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Delegates vs. Function Pointers, part 4: C# 2.0+

Posted on Sunday, June 19, 2011, at 7:49:00 PM UTC

This is part 4 in a series about state and function pointers; part 1 is here.

Last time, we saw that it is possible to pass local state with a delegate in C#.  However, it involves lots of repetitive single-use classes, leading to ugly code.

To alleviate this tedious task, C# 2 supports anonymous methods, which allow you to embed a function inside another function.  This makes my standard example much simpler:

//C# 2.0
int x = 2;
int[] numbers = { 1, 2, 3, 4 };

int[] hugeNumbers = Array.FindAll(
    numbers, 
    delegate(int n) { return n > x; }
);



//C# 3.0
int x = 2;
int[] numbers = { 1, 2, 3, 4 };

IEnumerable<int> hugeNumbers = numbers.Where(n => n > x);

Clearly, this is much simpler than the C# 1.0 version from last time.  However, anonymous methods and lambda expressions are compile-time features; the CLR itself is not aware of them.  How does this code work? How can an anonymous method use a local variable from its parent scope?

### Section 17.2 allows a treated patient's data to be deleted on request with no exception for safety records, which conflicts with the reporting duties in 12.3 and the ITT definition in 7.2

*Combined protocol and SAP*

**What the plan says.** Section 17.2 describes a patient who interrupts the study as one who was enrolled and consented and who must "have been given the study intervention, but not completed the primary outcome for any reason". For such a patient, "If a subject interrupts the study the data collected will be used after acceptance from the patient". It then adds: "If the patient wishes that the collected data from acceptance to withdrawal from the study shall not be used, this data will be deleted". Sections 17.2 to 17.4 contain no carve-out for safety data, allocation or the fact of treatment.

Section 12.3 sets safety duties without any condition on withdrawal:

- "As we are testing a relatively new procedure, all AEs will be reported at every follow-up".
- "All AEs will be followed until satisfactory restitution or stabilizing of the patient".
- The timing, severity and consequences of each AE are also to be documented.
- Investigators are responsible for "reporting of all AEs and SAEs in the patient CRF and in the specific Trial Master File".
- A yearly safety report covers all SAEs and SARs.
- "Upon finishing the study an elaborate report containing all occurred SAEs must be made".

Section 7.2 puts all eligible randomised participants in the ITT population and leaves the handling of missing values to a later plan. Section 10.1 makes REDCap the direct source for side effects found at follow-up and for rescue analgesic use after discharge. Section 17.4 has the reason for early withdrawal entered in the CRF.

This is an example of a closure – a function bundled together with external variables that the function uses.  The C# compiler handles this the same way that I did manually last time in C# 1: it generates a class to hold the function and the variables that it uses, then creates a delegate from the member function in the class.  Thus, the local state is passed as the delegate’s this parameter.

To see how the C# compiler implements closures, I’ll use ILSpy to decompile the more-familiar C# 3 version: (I simplified the compiler-generated names for readability)

[CompilerGenerated]
private sealed class ClosureClass {
    public int x;
    public bool Lambda(int n) {
        return n > this.x;
    }
}
private static void Main() {
    ClosureClass closure = new ClosureClass();
    closure.x = 2;
    int[] numbers = { 1, 2, 3, 4 };
    IEnumerable<int> hugeNumbers = numbers.Where(closure.Lambda);
}

The ClosureClass (which was actually named <>c__DisplayClass1) is equivalent to the GreaterThan class from my previous example.  It holds the local variables used in the lambda expression.  Note that this class replaces the variables – in the original method, instead a local variable named x, the compiler uses the public x field from the ClosureClass.  This means that any changes to the variable affect the lambda expression as well.

The lambda expression is compiled into the Lambda method (which was originally named <Main>b__0).  It uses the same field to access the local variable, sharing state between the original outer function and its lambda expression.

Next time: Javascript

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